3. Buy better candy for only yourself. You really want to waste your candy calorie budget on a few 3 Musketeers that have been sitting on a warehouse shelf for who knows how long? Have a small stash of quality chocolate, and you’ll be less likely to break into the cheaper stuff. For extra benefit, choose dark chocolate – it’s delicious and loaded with health promoting flavonoids. May we suggest Gnosis or Nibmor? 

Keeping Your Kids Safe from Sugar Shock

1. Eat a scrumptious, filling meal before you and your kids hit the pavement. Both of you will be less tempted to munch on candy while you go door-to-door.

2. Upon arriving home after trick-or-treating, let your kids pick out 5 or 6 pieces of candy to enjoy that night. Then pop their bag in the refrigerator. The candy will still be good out of the fridge, but they won’t be able to eat it as fast. Younger kids may also forget about their stash altogether – out of sight, out of mind.

2. After Halloween, ration out the candy as you see fit, OR…

3. Buy the remainder candy off them. Your kids might be happy to trade their hard-earned candy for cold cash, a new toy, or a promise of a trip to the zoo!

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Even using coupons, the back to school supply lists can take a toll on your weekly grocery budget. I found a couple neat ideas on reusing items around the house for school lunch supplies and can’t wait to try them out! These look like items even a non-crafty person like myself could successfully create!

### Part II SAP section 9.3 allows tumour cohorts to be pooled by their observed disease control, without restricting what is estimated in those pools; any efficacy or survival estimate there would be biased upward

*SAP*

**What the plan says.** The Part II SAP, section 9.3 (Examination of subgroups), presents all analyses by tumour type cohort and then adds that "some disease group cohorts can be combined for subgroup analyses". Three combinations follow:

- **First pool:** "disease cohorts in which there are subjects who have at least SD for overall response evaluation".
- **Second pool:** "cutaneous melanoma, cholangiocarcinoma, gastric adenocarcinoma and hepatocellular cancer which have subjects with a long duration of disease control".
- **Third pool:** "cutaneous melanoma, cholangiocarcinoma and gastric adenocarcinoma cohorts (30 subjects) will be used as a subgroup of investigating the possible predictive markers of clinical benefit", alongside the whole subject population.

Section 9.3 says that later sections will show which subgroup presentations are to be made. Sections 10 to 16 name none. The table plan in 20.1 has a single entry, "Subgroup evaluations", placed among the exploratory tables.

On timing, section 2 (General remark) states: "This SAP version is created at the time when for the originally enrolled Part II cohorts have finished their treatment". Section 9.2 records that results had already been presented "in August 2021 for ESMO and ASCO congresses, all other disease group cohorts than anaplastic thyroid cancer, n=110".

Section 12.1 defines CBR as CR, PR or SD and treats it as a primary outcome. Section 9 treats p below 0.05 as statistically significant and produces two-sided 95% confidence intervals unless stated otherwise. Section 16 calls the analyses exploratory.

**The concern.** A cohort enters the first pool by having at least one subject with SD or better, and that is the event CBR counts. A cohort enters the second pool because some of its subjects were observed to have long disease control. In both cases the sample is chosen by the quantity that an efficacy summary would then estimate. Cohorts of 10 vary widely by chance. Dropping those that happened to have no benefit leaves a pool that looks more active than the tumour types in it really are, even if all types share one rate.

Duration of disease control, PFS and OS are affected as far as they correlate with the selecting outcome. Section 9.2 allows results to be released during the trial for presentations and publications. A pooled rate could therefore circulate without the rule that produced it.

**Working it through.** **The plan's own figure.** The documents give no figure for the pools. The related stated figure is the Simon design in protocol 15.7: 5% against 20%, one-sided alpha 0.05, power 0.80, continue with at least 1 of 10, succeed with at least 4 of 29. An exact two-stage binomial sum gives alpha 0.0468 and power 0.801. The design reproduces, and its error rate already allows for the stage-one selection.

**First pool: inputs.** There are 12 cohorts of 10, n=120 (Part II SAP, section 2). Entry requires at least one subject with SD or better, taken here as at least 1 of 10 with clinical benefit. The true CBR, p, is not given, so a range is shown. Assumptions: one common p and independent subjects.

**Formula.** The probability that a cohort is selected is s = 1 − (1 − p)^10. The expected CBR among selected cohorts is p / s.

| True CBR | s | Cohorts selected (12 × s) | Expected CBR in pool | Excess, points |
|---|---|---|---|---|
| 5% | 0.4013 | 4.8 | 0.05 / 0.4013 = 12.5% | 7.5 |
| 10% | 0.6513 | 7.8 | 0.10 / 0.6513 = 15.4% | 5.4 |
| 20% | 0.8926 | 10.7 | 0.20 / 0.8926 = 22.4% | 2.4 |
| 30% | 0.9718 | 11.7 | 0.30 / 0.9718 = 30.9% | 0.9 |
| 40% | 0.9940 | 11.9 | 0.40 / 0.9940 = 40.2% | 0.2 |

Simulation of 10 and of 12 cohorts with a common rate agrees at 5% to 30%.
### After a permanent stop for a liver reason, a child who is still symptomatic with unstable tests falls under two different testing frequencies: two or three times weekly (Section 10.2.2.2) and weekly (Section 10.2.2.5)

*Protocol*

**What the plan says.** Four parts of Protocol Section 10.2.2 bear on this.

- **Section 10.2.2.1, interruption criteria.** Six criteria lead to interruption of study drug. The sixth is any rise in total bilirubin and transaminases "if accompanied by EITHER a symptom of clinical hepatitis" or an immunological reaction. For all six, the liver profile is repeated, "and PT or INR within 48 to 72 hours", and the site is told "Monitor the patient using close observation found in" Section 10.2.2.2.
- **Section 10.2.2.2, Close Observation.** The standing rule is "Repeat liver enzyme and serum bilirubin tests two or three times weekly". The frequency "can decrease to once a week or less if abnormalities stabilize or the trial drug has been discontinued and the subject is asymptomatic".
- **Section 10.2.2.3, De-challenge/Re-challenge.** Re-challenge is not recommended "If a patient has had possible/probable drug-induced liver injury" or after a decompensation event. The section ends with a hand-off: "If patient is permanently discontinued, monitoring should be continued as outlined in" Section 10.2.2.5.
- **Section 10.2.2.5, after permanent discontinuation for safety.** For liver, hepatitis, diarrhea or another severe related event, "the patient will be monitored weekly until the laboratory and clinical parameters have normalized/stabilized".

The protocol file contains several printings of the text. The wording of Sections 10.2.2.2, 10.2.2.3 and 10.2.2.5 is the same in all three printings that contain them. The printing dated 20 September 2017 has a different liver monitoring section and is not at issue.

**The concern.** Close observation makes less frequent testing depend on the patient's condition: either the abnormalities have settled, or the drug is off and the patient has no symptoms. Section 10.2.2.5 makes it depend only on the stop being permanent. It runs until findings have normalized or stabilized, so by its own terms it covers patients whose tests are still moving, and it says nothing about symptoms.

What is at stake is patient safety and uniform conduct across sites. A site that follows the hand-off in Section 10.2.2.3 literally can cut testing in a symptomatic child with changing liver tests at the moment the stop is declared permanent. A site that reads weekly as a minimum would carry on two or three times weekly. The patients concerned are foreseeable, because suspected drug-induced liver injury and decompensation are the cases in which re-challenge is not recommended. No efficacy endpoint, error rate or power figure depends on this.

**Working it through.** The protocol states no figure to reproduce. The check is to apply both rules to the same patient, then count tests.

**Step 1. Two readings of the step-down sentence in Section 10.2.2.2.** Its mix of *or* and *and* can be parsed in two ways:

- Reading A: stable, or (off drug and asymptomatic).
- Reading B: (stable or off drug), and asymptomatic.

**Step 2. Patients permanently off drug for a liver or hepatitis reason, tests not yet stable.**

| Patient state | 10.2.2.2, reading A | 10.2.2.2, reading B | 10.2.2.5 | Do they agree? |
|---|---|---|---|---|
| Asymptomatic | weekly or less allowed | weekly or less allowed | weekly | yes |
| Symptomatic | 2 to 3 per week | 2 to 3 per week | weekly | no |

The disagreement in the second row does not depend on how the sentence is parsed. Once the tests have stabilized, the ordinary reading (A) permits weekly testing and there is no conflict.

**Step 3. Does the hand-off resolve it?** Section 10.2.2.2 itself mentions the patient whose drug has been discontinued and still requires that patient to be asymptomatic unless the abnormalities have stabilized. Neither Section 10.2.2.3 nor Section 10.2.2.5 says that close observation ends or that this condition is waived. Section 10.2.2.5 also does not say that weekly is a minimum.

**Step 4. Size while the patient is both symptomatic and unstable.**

This first idea is from Family Fun magazine. Don’t throw out those used milk jugs!

With just a few snips, you can create a set of cool, eco-friendly, reusable snack and sandwich containers from juice cartons and milk jugs. They’re food-safe, easy to rinse clean, and absolutely free, so it’s no biggie if they get tossed accidentally. Let your kids decorate the boxes with stickers and permanent markers for an even more personalized look.

1. SANDWICH BOX: Mark a clean 1-gallon milk jug as shown.
2. Cut along the lines with scissors. To make the crease lines, use a thumbtack to pierce a row of dots at 1/4-inch intervals across each side of the jug, 1 3/4 inches up from the bottom.

3. Fold the flaps at these dotted lines, then open them and fold them in the opposite direction along the lines (this will make the flaps easier for your kids to open and close). Fold up the box and add an adhesive-backed Velcro dot closure.

SNACK BOX: Use a clean juice or milk carton. Cut off the top, then cut the sides into flaps as shown. Carefully crease the flaps, then fold them down and add an adhesive-backed Velcro dot closure.
These cute bags made out of Capri Sun juice pouches are popping up everywhere. Why not make a lunch totes for your kids?! Save $ and learn how to make them here.

I think these would also make a fantastic reusable grocery bag! This is one my friend Ginny made. {Insert shameless plug for Ginny to make me one for my birthday! }
Do you have a creative idea on how to save money be reusing an item? Please share! I love hearing new thoughts and ideas!
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Filed Under: DIY, Guest post, Ideas for Entertaining kids, Thrifty Craft Ideas, Thrifty Gift Ideas, Thrifty ways to save